Trump’s vow to revive coal country is met with measured hope
WILLIAMSON, W.Va. (AP) — The hard-eyed view along the Tug Fork River in West Virginia coal country is that President-elect Donald Trump has something to prove: that he’ll help bring back Appalachian mining, as he promised campaigning.
Nobody thinks he can revive it entirely — not economists, not ex-miners, not even those recently called back to work.
But coal towns are seeing one commodity that had grown scarce: measured hope.
Trump vowed to undo looming federal rules threatening to further drive coal under.
Last year, the nation had about 66,000 coal mining jobs — down 20,000 in less than a decade.
Mines out west stand to gain the most with huge coal reserves beneath public lands.
Industry executives caution that competition from low natural gas prices and pressure to cut smokestack emissions will continue.
APNewsBreak: US moves to block mining near Yellowstone
BILLINGS, Mont. (AP) — U.S. officials are blocking new mining claims outside Yellowstone National Park as the Obama administration races in its last days to keep industry out of natural areas.
Interior Secretary Sally Jewell was scheduled to be in Montana on Monday to announce that mining claims on 30,000 acres will be prohibited for two years while a long-term ban is considered.
The Associated Press obtained details of the move in advance.
Two gold exploration projects are proposed in the Yellowstone area. Monday’s action does not explicitly block those projects, but officials say it could make large-scale mining more difficult.
Interior officials last week blocked new oil drilling in the Arctic Ocean and cancelled 25 oil and gas leases in western Colorado and 15 in northwestern Montana.
State proposes plant to treat runoff polluting Belt Creek
GREAT FALLS, Mont. (AP) — The state is proposing to build a plant to treat acid mine drainage from an old coal mine that is polluting Belt Creek, sometimes causing it to turn a rusty color and harming the trout fishery.
The Great Falls Tribune reports the Department of Environmental Quality is holding a public meeting on Tuesday to discuss water treatment plant options that range in cost from $7 million to $28 million to build and operate for 100 years.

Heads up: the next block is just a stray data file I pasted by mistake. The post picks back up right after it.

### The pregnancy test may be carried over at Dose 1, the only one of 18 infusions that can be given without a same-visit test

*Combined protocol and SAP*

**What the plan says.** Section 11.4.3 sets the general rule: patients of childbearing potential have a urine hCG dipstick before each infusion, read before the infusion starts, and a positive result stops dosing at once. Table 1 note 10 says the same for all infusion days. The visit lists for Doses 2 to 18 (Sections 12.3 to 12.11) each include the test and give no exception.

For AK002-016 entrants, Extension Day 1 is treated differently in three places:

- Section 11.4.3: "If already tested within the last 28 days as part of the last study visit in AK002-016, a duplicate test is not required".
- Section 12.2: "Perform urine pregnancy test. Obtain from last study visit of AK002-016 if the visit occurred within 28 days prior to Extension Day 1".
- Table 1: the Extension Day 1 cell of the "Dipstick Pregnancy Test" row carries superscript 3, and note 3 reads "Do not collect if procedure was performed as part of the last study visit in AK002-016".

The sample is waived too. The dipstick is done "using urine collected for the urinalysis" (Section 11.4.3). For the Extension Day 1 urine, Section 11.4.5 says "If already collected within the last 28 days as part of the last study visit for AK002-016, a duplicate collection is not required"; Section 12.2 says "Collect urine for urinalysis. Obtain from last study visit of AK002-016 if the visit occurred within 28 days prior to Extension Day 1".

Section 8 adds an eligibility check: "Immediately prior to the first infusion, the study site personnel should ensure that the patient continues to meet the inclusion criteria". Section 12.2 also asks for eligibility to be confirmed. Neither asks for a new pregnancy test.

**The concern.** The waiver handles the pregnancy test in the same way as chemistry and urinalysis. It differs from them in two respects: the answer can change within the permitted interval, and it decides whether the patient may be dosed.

Groundwater seeping into abandoned underground mines reacts with minerals, creating acid mine drainage. DEQ project manager Tom Henderson says the metal-laden water runs into Belt Creek at the rate of about 100 gallons per minute.
Most of the treatment options involve using lime to lower the water’s acidity. Another involves filtering the water.
Woman sentenced in theft of $30,000 from former employer
MISSOULA, Mont. (AP) — A former Neptune Aviation employee has taken a deferred sentence in the theft of $30,000 from the company.
The Missoulian reports 42-year-old Tera Christine Pyron will be on probation for six years and has to reimburse the money with interest, perform community service and pay a $2,500 fine.
Pyron said she’s paid back $15,000 so far.
Personal purchases made on a company credit card included nail polish, clothing and golf clubs.
Pyron told the judge that she thought she was making a better life for family.
Hunter kills dear with fatal wildlife disease
JACKSON, Wyo. (AP) — A hunter has killed a buck mule deer in the Shoshone National Forest that tested positive for a fatal neurological disorder.
The Jackson Hole News and Guide reports this is the third hunting area near Yellowstone National Park where chronic wasting disease has been found.
Scott Edberg of the Wyoming Game and Fish Department said in a statement that this recent case is not a surprise.
He said this shows the importance of a management plan and increased surveillance in western Wyoming.
The disease impacts elk, moose and deer.
Student from South Dakota chosen as Rhodes Scholar for 2017
WATERTOWN, S.D. (AP) — A South Dakota man is among the 32 Americans who have been chosen as Rhodes Scholars and will pursue post-graduate studies at Oxford University in England.
Joshua Carter, of Watertown, will pursue a master’s degree in clinical neuroscience at Oxford. The Rhodes Trust announced the scholars-elect for 2017 Sunday.
Carter will graduate from Montana State University with dual degrees in mechanical engineering and microbiology. He volunteers at a nonprofit that helps children with disabilities and also leads an organization that builds bicycles for disadvantaged children.
The 2017 scholars-elect were chosen from 882 applicants who were endorsed by 311 colleges and universities. The scholarships cover all expenses for two or three years of study at Oxford starting next October. In some instances, the scholarships may allow funding for four years.